Last week my solo show, Portraits of Nature, opened at the Bear Gallery in Fairbanks. I promised to share some of the work here so that people who can’t make it to Fairbanks can get a glimpse of the show. It’s always best to see work in person. Also Colleen Firmin Thomas, who has a show next to me in the same gallery, has beautiful mixed media paintings that are well worth seeing!
This is the Bear Gallery, it’s on the top floor of the Alaska Centennial Center for the Arts. The gallery is round with moveable walls. My thanks to Alyssa Enriquez, the staff, and volunteers at the Fairbanks Arts Association for making the show happen, and for helping to install the work. This iteration of Portraits of Nature includes 40 works, most of them created in the last two years. It was no small feat to frame and hang them!
This collection of work reflects my process of learning about the natural history around my house. It reflects my background as a science illustrator, but also explores how we learn about nature. In 2015 I started painting portraits of rocks from the Nizina River. I wrote a blog post about that here. I included many of my rock portraits in the exhibit.
I also have been making portraits of other natural subjects. Seeds are similar in form to rocks, but work as a different metaphor of growth, dormancy, and possibility.
Nests are interesting in their own right. It is fun to study how they are constructed and what natural materials are used. As we build our home on the Nizina I feel like I’m making a nest of my own, using what is around me, and bringing in select materials from elsewhere.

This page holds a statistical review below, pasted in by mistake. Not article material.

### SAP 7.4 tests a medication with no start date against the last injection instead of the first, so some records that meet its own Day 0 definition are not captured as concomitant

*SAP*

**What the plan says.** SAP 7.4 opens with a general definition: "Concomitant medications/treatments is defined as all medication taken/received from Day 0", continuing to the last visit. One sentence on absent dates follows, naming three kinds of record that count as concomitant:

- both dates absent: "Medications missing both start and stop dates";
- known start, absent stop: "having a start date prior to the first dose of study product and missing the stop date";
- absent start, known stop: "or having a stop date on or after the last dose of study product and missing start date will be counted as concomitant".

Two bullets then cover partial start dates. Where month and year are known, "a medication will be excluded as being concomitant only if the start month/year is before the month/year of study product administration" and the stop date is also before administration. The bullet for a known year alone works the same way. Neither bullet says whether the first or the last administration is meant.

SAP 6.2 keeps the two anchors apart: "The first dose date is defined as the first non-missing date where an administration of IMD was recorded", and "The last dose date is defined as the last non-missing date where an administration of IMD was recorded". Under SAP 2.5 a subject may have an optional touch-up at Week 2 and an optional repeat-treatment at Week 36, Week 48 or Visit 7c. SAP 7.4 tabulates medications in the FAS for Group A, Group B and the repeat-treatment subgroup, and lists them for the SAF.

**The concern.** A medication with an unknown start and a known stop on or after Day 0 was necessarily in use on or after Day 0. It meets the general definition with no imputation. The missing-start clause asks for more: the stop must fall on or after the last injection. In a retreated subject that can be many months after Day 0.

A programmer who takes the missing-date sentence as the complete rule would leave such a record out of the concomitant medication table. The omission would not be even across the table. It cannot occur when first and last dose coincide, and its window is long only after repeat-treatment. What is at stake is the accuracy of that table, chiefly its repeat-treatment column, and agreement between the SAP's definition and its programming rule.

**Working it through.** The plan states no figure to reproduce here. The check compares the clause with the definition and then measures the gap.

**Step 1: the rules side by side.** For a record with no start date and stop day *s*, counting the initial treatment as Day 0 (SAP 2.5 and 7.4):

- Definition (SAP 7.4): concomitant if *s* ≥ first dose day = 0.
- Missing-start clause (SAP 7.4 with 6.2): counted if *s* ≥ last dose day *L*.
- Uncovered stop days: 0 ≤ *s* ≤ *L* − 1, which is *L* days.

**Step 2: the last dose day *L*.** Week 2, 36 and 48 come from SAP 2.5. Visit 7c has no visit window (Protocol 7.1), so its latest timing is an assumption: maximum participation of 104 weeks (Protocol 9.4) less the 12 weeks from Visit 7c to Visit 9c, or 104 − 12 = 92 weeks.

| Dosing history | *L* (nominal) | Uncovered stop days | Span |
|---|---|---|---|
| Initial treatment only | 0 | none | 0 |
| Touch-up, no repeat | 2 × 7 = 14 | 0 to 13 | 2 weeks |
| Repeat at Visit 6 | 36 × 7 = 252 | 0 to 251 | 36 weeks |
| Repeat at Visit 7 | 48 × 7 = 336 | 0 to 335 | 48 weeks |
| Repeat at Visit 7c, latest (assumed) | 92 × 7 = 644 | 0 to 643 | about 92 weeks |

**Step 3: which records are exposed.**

Clumps of vegetation contain worlds in their own right. I often learn about my surroundings by identifying and studying small patches of ground. This is also often the way plant scientists survey what grows in a place with transects and grids.
I have begun to incorporate maps because they are an important format for understanding the landscape. However many of the distinctions and boundaries that we draw on maps are arbitrary, or much more subtle up close. For example and orchid doesn’t really care where the wilderness boundary is.
I’m excited to share the beginning of a new series that I’ve been doing on historic ledger paper from the Kennicott Mines. Thanks to Patt and Sunny from the McCarthy-Kennicott Historical Museum for sharing this paper with me and with the Wrangell Mountains Center. Ledgers are used for tallying up monetary gains and losses, and often overlook the natural history that those processes effect. I am creating a new version of the ledger with my drawings. This is something I hope to keep working on.
The rocks on white paper are all related to the copper mining process. Many similar rocks can still be found around the Kennicott Mines today. In between each white piece of paper is a yellow sheet. On those pages I’ve been drawing parts of plants and animals to include the greater picture of natural history.
All of the works in the show are for sale and not all of them (though most of them) are in this blog post. I’d be happy to answer and questions you have about my process and this body of work in particular. Please feel free to contact me with any inquiries.
Also a big thank you to the Alaska State Council on the Arts and the National Endowment on the Arts for providing a Career Opportunity Grant and funding for helping to frame work for this show.